Roughness and Final Sanding with Waterbased Topcoats
I'm currently doing these in a makeshift spray booth as my new booth isn't finished yet, so I'm suspecting it's an overspray issue as my ventilation isn't very good in the makeshift booth, or maybe itís dry airborne spray embedding in the wet finish. Does this sound likely? Is there a good way to confirm this? As I mentioned the vertical surfaces are perfect and I'm wondering if this will go away once the new booth is operational or if I have a technique issue I need to address.
From the original questioner:
Am I correct in assuming that the grain raising is limited to only the first coat? The second coat doesn't re-raise the grain right? I did notice that the grain raising was fairly significant with the sealer coat but it was expected and not an issue.
I did speak with the local rep. We're up in Canada and have less access to a variety of help, but they are attentive and good to deal with. One thing that he wasn't able to clear up for sure is whether or not a scuffing is needed between topcoats. The best conclusion we came to is that after the sealer coat, scuffing is not needed if re-spraying within 30 minutes to 12 hours, and outside that window it should probably be sanded prior to the next topcoat. Would you agree with this approach?
From contributor O:
The grain raise is pretty much limited to the first sealer coat and depending on wood and the amount of grain raise we sometimes had to increase the coarseness of the abrasive to get a smooth surface to begin topcoating. We scuff sanded between all coats and found that to give a better result.
It was a bit of a learning curve as the dry times for the water based are much different than the solvent based and depending on how quickly you move parts through your spray area, into drying, and then back into spray for re-coat, then your results will vary. That is why we went for a two-three hour cure with a scuff sand in between coats. We found that with an average residential kitchen that was about the "cycle" time given the spray and drying areas, equipment and personnel (one spraying, one sanding, both moving product).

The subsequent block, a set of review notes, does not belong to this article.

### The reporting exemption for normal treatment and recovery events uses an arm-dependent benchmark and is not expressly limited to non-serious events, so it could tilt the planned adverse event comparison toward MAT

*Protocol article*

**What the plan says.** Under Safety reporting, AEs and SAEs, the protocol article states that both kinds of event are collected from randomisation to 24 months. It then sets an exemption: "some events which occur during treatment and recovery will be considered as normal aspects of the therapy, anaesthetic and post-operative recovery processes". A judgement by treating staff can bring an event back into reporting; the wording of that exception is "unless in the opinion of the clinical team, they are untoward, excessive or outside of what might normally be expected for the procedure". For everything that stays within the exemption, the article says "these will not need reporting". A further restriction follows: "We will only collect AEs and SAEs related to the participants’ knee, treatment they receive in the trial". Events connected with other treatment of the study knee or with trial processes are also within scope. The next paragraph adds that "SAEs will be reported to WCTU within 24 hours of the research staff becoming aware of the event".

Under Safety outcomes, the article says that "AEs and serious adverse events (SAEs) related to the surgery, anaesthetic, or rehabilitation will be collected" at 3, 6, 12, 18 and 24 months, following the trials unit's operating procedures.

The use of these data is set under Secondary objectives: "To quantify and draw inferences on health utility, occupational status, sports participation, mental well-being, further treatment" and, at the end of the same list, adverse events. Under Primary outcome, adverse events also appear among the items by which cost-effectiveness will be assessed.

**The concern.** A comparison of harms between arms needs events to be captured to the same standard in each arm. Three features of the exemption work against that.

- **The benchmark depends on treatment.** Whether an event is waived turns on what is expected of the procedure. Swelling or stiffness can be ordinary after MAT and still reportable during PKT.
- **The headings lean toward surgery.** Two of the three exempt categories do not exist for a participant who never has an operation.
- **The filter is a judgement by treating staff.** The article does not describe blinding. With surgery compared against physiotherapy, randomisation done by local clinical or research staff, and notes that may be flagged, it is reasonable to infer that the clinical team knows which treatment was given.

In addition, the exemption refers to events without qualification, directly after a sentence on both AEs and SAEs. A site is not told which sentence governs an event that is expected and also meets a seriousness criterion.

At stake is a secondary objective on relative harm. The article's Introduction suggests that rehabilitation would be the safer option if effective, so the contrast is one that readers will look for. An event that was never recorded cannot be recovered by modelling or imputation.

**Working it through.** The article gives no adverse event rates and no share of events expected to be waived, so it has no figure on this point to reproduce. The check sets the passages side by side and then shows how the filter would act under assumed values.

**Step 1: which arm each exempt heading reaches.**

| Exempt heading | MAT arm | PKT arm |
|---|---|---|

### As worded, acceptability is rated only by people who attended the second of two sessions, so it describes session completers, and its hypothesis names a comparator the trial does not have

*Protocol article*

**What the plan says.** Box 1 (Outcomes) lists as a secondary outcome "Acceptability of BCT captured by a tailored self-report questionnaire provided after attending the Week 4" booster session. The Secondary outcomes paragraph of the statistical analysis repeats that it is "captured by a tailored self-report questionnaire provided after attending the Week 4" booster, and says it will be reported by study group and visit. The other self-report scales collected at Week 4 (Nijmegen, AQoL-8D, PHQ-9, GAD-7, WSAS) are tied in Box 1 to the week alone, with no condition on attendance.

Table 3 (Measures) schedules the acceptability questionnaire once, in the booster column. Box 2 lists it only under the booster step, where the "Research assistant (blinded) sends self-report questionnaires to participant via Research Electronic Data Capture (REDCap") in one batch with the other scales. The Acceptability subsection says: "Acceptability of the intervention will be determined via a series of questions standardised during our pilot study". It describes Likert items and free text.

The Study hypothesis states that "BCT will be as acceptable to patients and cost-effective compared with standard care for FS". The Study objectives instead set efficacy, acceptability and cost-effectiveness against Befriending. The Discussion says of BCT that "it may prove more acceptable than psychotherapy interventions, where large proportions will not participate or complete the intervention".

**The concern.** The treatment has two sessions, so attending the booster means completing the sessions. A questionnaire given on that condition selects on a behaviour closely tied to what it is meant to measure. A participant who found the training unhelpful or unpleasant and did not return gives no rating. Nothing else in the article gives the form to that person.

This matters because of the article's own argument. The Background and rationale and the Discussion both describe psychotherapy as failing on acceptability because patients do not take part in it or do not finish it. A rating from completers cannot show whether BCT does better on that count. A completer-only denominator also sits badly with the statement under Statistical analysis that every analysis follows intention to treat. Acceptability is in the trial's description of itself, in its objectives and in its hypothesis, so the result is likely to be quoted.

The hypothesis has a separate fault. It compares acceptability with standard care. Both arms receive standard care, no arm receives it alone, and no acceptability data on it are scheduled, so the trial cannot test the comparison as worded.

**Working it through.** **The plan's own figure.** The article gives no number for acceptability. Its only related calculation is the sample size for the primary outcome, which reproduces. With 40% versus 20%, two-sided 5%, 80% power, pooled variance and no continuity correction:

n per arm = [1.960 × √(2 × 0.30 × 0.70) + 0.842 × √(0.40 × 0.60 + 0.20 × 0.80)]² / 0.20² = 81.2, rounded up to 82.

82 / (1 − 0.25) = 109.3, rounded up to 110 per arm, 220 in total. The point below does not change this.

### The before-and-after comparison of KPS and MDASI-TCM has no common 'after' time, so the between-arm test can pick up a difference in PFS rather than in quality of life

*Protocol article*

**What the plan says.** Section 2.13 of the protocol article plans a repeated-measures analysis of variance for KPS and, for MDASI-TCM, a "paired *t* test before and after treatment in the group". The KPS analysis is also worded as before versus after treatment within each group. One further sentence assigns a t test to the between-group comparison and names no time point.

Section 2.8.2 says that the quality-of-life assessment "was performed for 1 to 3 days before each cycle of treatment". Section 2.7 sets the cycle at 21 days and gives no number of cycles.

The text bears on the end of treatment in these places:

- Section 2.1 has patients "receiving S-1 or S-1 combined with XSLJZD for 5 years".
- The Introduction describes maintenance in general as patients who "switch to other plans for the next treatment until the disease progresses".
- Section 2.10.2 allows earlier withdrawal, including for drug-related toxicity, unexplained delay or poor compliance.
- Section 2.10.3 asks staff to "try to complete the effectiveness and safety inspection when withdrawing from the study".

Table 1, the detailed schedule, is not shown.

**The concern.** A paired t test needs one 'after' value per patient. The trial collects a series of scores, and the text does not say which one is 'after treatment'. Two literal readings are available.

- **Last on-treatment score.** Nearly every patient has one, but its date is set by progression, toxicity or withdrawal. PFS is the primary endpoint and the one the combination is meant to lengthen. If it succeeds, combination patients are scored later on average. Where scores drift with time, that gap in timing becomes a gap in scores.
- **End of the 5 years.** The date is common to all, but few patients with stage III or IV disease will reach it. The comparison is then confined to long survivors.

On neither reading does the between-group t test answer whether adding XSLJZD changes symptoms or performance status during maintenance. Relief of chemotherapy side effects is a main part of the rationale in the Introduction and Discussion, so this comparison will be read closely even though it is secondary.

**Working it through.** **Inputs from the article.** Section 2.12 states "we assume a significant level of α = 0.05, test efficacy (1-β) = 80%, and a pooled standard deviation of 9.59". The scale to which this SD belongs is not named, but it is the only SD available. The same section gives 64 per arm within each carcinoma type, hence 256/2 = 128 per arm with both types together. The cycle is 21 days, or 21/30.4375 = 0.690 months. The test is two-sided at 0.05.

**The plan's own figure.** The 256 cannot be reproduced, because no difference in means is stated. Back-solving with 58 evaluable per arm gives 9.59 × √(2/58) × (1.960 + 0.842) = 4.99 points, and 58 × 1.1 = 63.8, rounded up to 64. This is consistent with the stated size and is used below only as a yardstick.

We also found that controlling the humidity was crucial. We were in the southeast where humidity is normally 80% or better during the summers, so we air conditioned the spray area and added dehumidifiers to keep the humidity between 60-70%. Too dry and you get flash curing on the surface. Too humid and you can't get the water to evaporate out of the finish to dry it.
The other thing that they may or may not have told you is that you can add butyl cellosolve to the Kem Aqua to enhance the flow and burn-in properties. We did this as well, adding a quart to every five gallon pail before we started spraying. This helped us tremendously.
From the original questioner:
Thanks for passing on the tip about the butyl cellosolve, he never mentioned that. I think that might really help with the larger pieces. I am up in the pacific northwest rainforest and humidity can be an issue we address on a regular basis. Knowing that the Kem Aqua Plus is sensitive to this I'll keep an eye on this as a variable in the shop when spraying. Thanks again for your experience with this product. The new booth should be done in a few days and I'll be able to run some more samples in a better controlled environment.
From Gene Wengert, forum technical advisor:
Try your final sanding using a fresh piece of sandpaper. Fresh paper with sharp particles will tend to cut fibers off rather than push them down. Hence, you will get much less grain raising. Light pressure is also preferred to get good cutting of the fibers. You can use a sanding sealer to stiffen the fibers so they will cut better, but this is an extra step. A closed coat paper will be better for final sanding than an open coat.
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